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Can E-Cigarettes Help You Quit Smoking?

One study says yes, but not all experts agree
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WebMD News from HealthDay

By Steven Reinberg

HealthDay Reporter

TUESDAY, May 20, 2014 (HealthDay News) -- A new study by British researchers suggests that e-cigarettes can help people stop smoking.

The study found that people who wanted to quit smoking were about 60 percent more likely to succeed if they used e-cigarettes compared to would-be quitters who tried an anti-smoking nicotine patch or gum.

"It appears, at least for some people, e-cigarettes are a viable method of quitting that looks comparable to, if not better than, traditional nicotine replacement therapy," said Dr. Michael Siegel, a professor of community health sciences at Boston University School of Public Health, who had no part in the study.

The same 60 percent statistic held when the study authors compared the use of e-cigarettes as a quit-smoking aid to people who tried to quit using willpower alone.

Smoking is a notoriously tough habit to beat, however, and quit rates were still low: Only one-fifth of people who tried e-cigarettes as a stop-smoking aid succeeded in quitting long-term, the study found.

The study is published May 21 in the journal Addiction.

The vapor provided by electronic cigarettes contains nicotine but not tobacco smoke, thereby reducing cravings and withdrawal symptoms in smokers, according to background information in the report. And use of e-cigarettes has risen significantly in recent years: Only 2 percent of U.S. smokers reported using them in 2010, but that number jumped to over 30 percent in 2012, the researchers said.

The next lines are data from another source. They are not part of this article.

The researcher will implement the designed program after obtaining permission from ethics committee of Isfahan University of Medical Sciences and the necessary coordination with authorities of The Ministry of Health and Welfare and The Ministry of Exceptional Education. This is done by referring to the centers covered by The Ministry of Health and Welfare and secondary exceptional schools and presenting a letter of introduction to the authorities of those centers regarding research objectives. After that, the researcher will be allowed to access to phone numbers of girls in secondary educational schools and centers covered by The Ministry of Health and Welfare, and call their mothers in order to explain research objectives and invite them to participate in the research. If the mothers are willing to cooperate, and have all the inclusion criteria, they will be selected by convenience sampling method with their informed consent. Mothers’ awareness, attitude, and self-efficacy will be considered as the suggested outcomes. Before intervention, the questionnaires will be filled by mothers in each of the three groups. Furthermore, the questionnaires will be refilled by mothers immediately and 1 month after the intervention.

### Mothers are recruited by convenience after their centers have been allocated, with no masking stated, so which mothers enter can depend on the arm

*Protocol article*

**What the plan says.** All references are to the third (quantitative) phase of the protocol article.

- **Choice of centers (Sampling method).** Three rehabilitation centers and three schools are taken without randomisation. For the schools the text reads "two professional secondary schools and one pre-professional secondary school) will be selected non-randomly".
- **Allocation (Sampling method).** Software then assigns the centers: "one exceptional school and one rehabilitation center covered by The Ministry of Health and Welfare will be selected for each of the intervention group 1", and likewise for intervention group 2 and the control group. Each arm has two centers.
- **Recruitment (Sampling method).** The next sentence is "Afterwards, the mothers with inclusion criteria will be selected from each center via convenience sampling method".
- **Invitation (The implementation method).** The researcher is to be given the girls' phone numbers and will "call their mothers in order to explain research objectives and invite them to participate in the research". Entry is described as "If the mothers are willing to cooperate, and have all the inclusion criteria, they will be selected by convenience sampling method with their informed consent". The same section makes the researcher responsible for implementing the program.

Results of other studies on e-cigarettes' potential as a smoking-cessation aid have been mixed, however.

A study published in JAMA Internal Medicine in March found that electronic cigarettes do not help people curb or quit smoking.

"When used by a broad sample of smokers under 'real world' conditions, e-cigarette use did not significantly increase the chances of successfully quitting cigarette smoking," concluded that study's lead researcher, Dr. Pamela Ling, an associate professor at the Center for Tobacco Control Research and Education at University of California, San Francisco.

However, Siegel said the new study is different because the researchers didn't just look at people who used e-cigarettes, but at those who used them specifically to quit.

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